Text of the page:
Sex File: New boyfriend’s post-coital gratitude is a turn-off

My new boyfriend is lovely, but painfully polite — and his excessive consideration even extends to the bedroom. He says thank you after sex. I know he means well, but I find it terribly deflating, not to mention a huge turn-off.

I know what you mean about being thanked after sex. It has slightly transactional overtones that feel out of place in the bedroom. We thank people who serve us, or sell us things, or hold the door open for us, but we don’t tend to say thank you to the people we have sex with.

Extreme politeness can also feel like a barrier to intimacy. After all, lovers are supposed to bare all to each other, not hold back for fear of causing offence. When someone is too nice and too polite, it makes you wonder what they are hiding or holding back. It can also feel a bit dull.

It is possible that his behaviour will change over time because you have not been together long, and as he finds his feet he will relax into the relationship, which will hopefully make him more confident. As a result he may naturally stop. Try to keep an open mind because the first six months should be the zenith of your feelings for each other.

The psychologist Arthur Aron explains that the extremely high levels of satisfaction that typically occur at the beginning of a relationship are due to what he calls “expansion”.

By this, he means that the crazy, up-all-night lust and sharing of ideas and experiences that tend to define the first few months of a new relationship provide a unique opportunity for you to expand yourself.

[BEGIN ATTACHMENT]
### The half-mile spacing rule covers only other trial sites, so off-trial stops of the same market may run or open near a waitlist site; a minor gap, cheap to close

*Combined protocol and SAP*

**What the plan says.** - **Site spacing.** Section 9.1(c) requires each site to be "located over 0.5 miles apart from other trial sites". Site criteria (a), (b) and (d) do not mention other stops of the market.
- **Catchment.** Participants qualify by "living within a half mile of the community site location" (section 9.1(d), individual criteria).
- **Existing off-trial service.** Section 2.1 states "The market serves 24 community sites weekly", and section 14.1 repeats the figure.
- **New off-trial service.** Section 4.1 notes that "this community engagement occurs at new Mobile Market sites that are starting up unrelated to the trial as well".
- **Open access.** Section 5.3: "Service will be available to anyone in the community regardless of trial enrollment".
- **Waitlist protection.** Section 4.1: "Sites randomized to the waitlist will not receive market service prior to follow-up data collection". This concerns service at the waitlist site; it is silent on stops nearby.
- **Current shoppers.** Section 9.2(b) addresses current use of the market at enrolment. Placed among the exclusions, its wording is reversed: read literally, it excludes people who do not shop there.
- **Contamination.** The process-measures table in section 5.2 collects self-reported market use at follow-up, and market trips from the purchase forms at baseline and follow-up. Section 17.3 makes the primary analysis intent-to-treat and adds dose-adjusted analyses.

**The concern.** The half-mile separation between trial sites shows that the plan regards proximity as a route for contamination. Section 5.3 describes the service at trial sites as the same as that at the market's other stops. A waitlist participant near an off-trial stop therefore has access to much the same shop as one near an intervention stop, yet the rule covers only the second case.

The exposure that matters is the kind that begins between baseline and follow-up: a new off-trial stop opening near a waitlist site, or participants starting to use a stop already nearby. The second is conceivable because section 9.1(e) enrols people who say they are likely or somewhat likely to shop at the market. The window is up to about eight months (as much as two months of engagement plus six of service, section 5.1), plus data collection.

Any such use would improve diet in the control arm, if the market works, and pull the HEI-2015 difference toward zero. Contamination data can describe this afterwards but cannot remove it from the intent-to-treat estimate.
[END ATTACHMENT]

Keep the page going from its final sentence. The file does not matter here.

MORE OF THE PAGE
As you reveal your innermost selves to each other, you accumulate vast amounts of new knowledge, and this helps you to grow, as individuals and as a couple.

If, instead of feeling this, you are withdrawing from the process and feeling critical about your partner, the relationship is unlikely to survive.

Although I take your point about postcoital gratitude, I do think it is worrying that at a point in your relationship when you should effectively be blind to your boyfriend’s faults, you are turned off by what is a fairly benign personality trait.

Sometimes criticising an idiosyncrasy is a defence mechanism that allows us to avoid intimacy and gives us an excuse to dump partners repeatedly before we give them a proper chance.

If this is a pattern that you recognise, it might be worth discussing it with your partner, or with a professional.

Having said all that, it’s also true that lovely boyfriends are hard to find, and gratitude is a hugely positive indicator within romantic relationships.

You may not like the way he expresses his feelings after sex, but try to appreciate the emotion, because research shows that couples who routinely express their gratitude to each other are much happier.

In her “find, remind and bind” theory, Sara Algoe, a professor of psychology and neuroscience at the University of North Carolina, describes how actions that are met with appreciation create positive feelings that motivate partners to “find” ways to benefit each other.

This positive feedback loop “reminds” the couple to continue to express gratitude, and this causes an upward cycle of positive reciprocity that “binds” them closer.

If you stay together, the quality you perceive to be a flaw in your boyfriend could turn out to be his greatest asset.

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